Gideon recognized the right of individuals to have an attorney provided to them in all criminal cases in state court.  This of course created the public defender system that we know of today.  

The relevant portion of the 6th Amendment reads, “the accused shall enjoy the right…to have the assistance of counsel for his defense.”

In the 1960’s the Supreme Court read that to mean that the accused must be provided an attorney.

Part III of Justice Thomas’ dissent reminds us, as Scalia had pointed out in various opinions and interviews, that this is a fundamental misunderstanding of what rights are in our system.

Rights can be understood as positive or negative.  This formulation posits that certain rights reflect an innate unmovable standard that cannot be violated and other rights reflect an inherent entitlement to something.  

Positive rights include the proposed right to free college, to healthcare, to government benefits in general.  While negative rights include the free exercise of religion, the right to avoid testifying against oneself, and the right to bear arms. Negative rights restrain government and protect citizens. The government cannot make you do something.  Positive rights compel the government to do something for you or provide you with some service.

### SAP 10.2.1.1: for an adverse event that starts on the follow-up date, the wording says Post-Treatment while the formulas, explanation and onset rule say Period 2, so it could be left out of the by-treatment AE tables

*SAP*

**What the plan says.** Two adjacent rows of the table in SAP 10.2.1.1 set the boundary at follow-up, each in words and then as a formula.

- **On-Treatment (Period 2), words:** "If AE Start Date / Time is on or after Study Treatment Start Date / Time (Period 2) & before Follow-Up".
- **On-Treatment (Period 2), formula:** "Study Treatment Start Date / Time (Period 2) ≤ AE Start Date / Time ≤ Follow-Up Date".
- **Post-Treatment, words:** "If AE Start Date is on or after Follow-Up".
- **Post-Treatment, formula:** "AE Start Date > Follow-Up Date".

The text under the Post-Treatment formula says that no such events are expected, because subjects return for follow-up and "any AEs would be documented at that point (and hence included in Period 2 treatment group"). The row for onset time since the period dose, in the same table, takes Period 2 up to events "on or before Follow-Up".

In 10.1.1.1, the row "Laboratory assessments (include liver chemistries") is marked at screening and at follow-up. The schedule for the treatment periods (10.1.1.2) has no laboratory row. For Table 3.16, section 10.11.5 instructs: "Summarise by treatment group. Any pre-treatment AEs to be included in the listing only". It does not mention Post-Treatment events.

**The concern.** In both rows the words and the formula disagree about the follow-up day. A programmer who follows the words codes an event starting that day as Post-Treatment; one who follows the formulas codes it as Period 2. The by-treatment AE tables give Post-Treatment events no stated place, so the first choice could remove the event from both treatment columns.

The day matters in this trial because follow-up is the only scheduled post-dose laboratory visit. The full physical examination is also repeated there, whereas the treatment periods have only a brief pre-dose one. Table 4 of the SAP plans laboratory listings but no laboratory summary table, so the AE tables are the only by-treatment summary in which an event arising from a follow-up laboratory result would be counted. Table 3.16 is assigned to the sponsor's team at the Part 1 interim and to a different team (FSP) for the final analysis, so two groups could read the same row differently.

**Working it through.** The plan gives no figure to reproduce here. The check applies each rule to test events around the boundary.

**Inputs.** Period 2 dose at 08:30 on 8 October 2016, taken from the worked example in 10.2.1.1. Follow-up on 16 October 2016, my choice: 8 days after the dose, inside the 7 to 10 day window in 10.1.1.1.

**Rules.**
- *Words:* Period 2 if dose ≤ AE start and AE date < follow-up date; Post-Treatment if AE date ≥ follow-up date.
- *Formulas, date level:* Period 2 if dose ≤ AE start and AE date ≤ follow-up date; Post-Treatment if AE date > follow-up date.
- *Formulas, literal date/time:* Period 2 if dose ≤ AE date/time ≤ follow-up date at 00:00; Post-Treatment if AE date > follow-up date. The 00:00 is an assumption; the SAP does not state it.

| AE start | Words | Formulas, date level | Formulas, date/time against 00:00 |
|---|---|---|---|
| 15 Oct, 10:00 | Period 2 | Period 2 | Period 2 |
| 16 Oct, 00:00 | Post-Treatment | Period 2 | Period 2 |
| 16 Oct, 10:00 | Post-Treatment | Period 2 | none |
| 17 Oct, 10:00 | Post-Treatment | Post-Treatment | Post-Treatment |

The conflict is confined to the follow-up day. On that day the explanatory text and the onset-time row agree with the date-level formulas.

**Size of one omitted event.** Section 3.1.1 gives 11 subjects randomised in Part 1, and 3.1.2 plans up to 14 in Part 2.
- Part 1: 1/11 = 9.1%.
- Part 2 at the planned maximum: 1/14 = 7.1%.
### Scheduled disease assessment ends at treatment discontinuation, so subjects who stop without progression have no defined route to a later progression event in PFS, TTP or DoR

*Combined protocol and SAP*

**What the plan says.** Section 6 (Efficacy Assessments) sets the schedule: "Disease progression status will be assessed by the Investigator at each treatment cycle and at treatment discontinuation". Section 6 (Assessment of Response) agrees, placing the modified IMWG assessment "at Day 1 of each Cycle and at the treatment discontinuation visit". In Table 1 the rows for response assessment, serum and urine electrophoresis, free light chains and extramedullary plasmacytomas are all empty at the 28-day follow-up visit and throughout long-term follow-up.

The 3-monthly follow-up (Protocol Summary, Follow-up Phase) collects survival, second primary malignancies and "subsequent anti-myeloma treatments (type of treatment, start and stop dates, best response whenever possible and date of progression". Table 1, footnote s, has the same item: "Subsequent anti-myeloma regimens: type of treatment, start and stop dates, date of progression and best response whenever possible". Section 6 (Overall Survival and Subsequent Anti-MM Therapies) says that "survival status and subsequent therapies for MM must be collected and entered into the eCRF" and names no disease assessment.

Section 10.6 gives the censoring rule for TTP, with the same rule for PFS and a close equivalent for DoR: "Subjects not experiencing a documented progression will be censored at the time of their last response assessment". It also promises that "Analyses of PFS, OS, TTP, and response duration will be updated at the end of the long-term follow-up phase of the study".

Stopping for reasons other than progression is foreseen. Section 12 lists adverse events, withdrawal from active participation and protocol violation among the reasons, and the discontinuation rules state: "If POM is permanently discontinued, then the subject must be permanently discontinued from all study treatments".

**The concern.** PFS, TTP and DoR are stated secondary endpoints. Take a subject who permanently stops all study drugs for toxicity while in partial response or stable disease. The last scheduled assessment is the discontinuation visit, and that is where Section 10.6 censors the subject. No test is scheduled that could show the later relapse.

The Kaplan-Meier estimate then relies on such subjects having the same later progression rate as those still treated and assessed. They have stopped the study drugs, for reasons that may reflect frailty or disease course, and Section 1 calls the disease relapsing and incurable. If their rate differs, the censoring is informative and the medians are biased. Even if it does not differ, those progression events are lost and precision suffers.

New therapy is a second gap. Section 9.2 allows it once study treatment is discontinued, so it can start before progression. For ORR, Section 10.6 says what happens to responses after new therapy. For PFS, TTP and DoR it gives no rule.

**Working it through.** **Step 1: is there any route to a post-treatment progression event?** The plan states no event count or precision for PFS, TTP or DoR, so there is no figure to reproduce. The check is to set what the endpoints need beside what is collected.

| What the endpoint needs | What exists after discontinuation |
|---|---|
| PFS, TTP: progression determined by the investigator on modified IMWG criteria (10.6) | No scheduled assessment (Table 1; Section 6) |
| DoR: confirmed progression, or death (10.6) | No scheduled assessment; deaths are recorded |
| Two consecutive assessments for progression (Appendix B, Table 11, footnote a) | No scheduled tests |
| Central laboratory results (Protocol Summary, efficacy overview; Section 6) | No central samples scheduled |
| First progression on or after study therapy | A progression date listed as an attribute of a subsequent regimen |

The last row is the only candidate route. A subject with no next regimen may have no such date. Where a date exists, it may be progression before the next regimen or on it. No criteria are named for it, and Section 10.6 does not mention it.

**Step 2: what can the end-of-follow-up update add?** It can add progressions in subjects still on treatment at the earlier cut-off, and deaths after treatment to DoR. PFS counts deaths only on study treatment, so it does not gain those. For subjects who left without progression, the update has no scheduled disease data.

When we look at the right to an attorney, we see two options:

  • A positive right – the right to be provided an attorney.
  • A negative right – the right to be free from the government telling you that you CANNOT have an attorney.

The Bill of Rights guarantees negative rights.  If it doesn’t, then the Second Amendment includes the right of the indigent to be provided firearms if they cannot afford them. 

No, it’s the right of the people to not be told what to do.  The government cannot prevent you from owning firearms and the government cannot prevent you from having an attorney.  That’s it.

Justice Thomas explains why this is in his dissent.

“In  addition  to  breaking  from  this  Court’s  precedent, today’s  decision  moves  the  Court  another  step  further from  the  original  meaning  of  the  Sixth  Amendment.    The  Sixth Amendment provides that, “[i]n all criminal prosecutions,  the  accused  shall  enjoy  the  right  .  .  .  to  have  the  Assistance of Counsel for his defence.”  That provision “as originally  understood  and  ratified  meant  only  that  a  defendant  had  a  right  to  employ  counsel,  or  to  use  volunteered services of counsel.”  Padilla v. Kentucky, 559 U. S. 356, 389 (2010) (Scalia, J., dissenting).  Yet, the Court has read the Constitution to require not only a right to counsel at taxpayers’ expense, but a right to effective counsel.  The result  is  that  convicted  criminals  can  relitigate  their  trial  and    appellate    claims    through    collateral    challenges couched  as  ineffective-assistance-of-counsel  claims.